“Hope and change.”
It was the grand rhetorical steed on which this President rode into office rather easily. I’ll give you that it was a clever PsyOps tool. Even before the “late in the campaign” economic collapse, Americans were suffering from the psychological fatigue of the news cycle of war. The daily count of the loss of the lives of servicemen and women — and the weariness of feeling under the constant reminder of the threat of terrorism — had worn on the psyche of our nation’s collective soul.
Under those tenuous conditions, who wouldn’t be drawn in by darned near anything that sounded better than where we were at the time? Well, actually, nearly half the nation wasn’t, but we’re told to believe that a 7.2% margin is a landslide of epic proportions and an absolute mandate — not just to “make slight fixes” to America, but to
repeal “fundamentally transform” America as we knew it.
Could it be that a Congressional race may fall to the same emotional and linguistic trickery? Could we really elect a candidate to national office on the campaign rhetoric equivalency of Emojis? It could happen in #FL13.
The death of Bill Young opened a congressional seat and prompted the special election for the district. I live in neighboring District 12, and I am proud to be represented by Congressman Dennis Ross. But I live in the media market of #FL13, and therefore subject to the onslaught of ads in this race between Alex Sink (D), Lucas Overby (L), and David Jolly (R). In the interest of full disclosure, I have nothing to gain or lose in this race. The only investment I have in it is the 82,315* minutes of of my life that I’ve spent seeing ads during my local news broadcasts over the past few weeks (*only slightly exaggerated).
But Alex Sink may win, as we’re told by pollsters and media types. By a narrow margin. And her entire campaign reminds me of this ditty from the musical South Pacific:
Let me tell you what Alex is promising, with much the same gleeful optimism that the President promised us with “hope and change:” she’s going to bring people together. Apparently singlehandedly. I’m left to assume this will happen by her mere presence, since she’s offered up no plan on how to accomplish it. Alex, you’ve got Alan Grayson on your side of the aisle. Don’t tell me how you’re going to bring everyone together until you tell me how you’re going to bring that Grayson mess in line.
Tell me how you’re going to bring Debbie Wasserman-Schultz and Nancy Pelosi off of the “War on Women” train and propose that they treat women’s issues with dignity and respect. Tell me how you’re going to get your Democratic colleagues to treat women who hold different views than they do with dignity and respect.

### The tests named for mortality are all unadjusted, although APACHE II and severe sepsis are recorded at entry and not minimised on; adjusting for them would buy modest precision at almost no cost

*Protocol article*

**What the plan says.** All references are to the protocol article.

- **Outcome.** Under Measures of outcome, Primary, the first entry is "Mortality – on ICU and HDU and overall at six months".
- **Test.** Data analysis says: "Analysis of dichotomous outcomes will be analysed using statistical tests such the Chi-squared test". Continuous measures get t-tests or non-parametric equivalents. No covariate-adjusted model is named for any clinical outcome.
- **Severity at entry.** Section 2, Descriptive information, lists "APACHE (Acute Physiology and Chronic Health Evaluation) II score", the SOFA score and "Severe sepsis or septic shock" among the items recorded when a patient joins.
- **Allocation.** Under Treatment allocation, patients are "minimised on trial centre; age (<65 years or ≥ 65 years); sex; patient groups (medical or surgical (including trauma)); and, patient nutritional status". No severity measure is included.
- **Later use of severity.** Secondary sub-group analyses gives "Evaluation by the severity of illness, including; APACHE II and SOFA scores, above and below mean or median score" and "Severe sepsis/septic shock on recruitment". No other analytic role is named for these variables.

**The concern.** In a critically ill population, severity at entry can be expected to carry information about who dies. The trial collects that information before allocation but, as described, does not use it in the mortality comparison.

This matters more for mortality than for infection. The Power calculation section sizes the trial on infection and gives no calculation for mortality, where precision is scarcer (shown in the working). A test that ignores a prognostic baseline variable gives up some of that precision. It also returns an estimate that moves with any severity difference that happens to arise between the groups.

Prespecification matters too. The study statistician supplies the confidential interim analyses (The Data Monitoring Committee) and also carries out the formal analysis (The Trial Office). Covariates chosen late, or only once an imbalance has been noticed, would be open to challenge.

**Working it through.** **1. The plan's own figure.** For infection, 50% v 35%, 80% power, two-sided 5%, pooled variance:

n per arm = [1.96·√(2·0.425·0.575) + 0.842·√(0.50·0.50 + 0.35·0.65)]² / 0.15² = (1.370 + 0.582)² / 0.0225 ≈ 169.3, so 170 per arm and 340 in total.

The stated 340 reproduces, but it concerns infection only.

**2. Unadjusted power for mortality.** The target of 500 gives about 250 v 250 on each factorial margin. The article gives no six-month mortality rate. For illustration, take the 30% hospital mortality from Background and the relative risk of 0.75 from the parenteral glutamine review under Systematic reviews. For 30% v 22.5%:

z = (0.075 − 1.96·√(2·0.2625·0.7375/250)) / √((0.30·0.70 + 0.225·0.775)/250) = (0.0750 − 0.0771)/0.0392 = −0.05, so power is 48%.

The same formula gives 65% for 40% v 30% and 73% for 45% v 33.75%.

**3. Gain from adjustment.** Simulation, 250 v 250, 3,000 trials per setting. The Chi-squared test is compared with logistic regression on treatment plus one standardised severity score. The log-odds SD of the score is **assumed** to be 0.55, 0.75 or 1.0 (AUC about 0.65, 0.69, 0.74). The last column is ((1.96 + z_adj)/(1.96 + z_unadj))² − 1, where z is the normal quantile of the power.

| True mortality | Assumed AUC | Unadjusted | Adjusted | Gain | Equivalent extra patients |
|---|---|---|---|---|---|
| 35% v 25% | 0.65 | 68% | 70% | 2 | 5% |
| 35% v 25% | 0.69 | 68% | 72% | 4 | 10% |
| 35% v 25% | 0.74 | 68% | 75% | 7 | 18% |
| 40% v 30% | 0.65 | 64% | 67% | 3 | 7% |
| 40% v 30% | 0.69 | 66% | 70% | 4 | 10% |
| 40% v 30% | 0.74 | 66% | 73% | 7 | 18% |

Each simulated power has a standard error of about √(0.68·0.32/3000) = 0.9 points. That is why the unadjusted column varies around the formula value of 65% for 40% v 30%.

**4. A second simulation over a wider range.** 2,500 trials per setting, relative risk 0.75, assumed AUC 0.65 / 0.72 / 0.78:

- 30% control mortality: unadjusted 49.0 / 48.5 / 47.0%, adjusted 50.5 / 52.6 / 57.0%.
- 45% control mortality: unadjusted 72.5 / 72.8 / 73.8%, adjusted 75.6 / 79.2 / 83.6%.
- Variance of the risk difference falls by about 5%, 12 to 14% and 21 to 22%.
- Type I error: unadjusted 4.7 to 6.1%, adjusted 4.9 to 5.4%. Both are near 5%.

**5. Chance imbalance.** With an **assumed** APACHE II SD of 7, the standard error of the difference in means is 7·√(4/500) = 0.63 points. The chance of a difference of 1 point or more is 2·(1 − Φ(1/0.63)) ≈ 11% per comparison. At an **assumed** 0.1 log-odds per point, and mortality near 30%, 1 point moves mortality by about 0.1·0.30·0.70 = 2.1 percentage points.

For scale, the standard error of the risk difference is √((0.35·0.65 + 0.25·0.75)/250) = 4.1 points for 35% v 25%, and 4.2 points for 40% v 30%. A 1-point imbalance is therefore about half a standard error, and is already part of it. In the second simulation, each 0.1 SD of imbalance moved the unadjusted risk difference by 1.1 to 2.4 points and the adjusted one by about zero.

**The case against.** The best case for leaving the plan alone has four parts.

Oh — and as a former bank executive and state CFO — she’s not concerned at all about balancing our budget and living within our means as a nation. Absolutely no plan for that kind of fiscal responsibility. Ah, sweet irony: we’ll be “brought together” and more in debt.
I’m more than mildly discouraged that we have another candidate who may find a seat and a voice in Washington DC by way of campaign promises that amount to little more than “Happy Talk.” It sounds great. It sounds refreshing. But, quite honestly, our system of government was not built to be moderated by “Happy Talk.” It was designed to create the natural tension that comes from differing ideas. The trouble is not so much the bickering as it is the ridiculous gridlock caused by grandstanding.
The gridlock caused when Harry Reid and President Obama declare, at the beginning of a process in which the original architects imagined negotiation as a cornerstone, that they aren’t going to negotiate. Declaring a stalemate from the get go is not acting in the good faith of the process of governance — and is surely not in the best interest of the American people.
It’s time for “Happy Talk” and “Hope and Change” to find their way to the intersection of “Where The Rubber Meets the Road.” It’s time for a reality check. Alex Sink has little hope of affecting change without first acknowledging that fact. “Happy Talk” will likely always be more appealing than the serious policy talk that we require.
If the predictions in #FL13 prove true, it will seem that not enough folks learned the lessons of “Yes We Can!” as fallacious group think.
I’d hate to believe that “Can’t We All Just Get Along” is more powerful than the truth about the state of the union.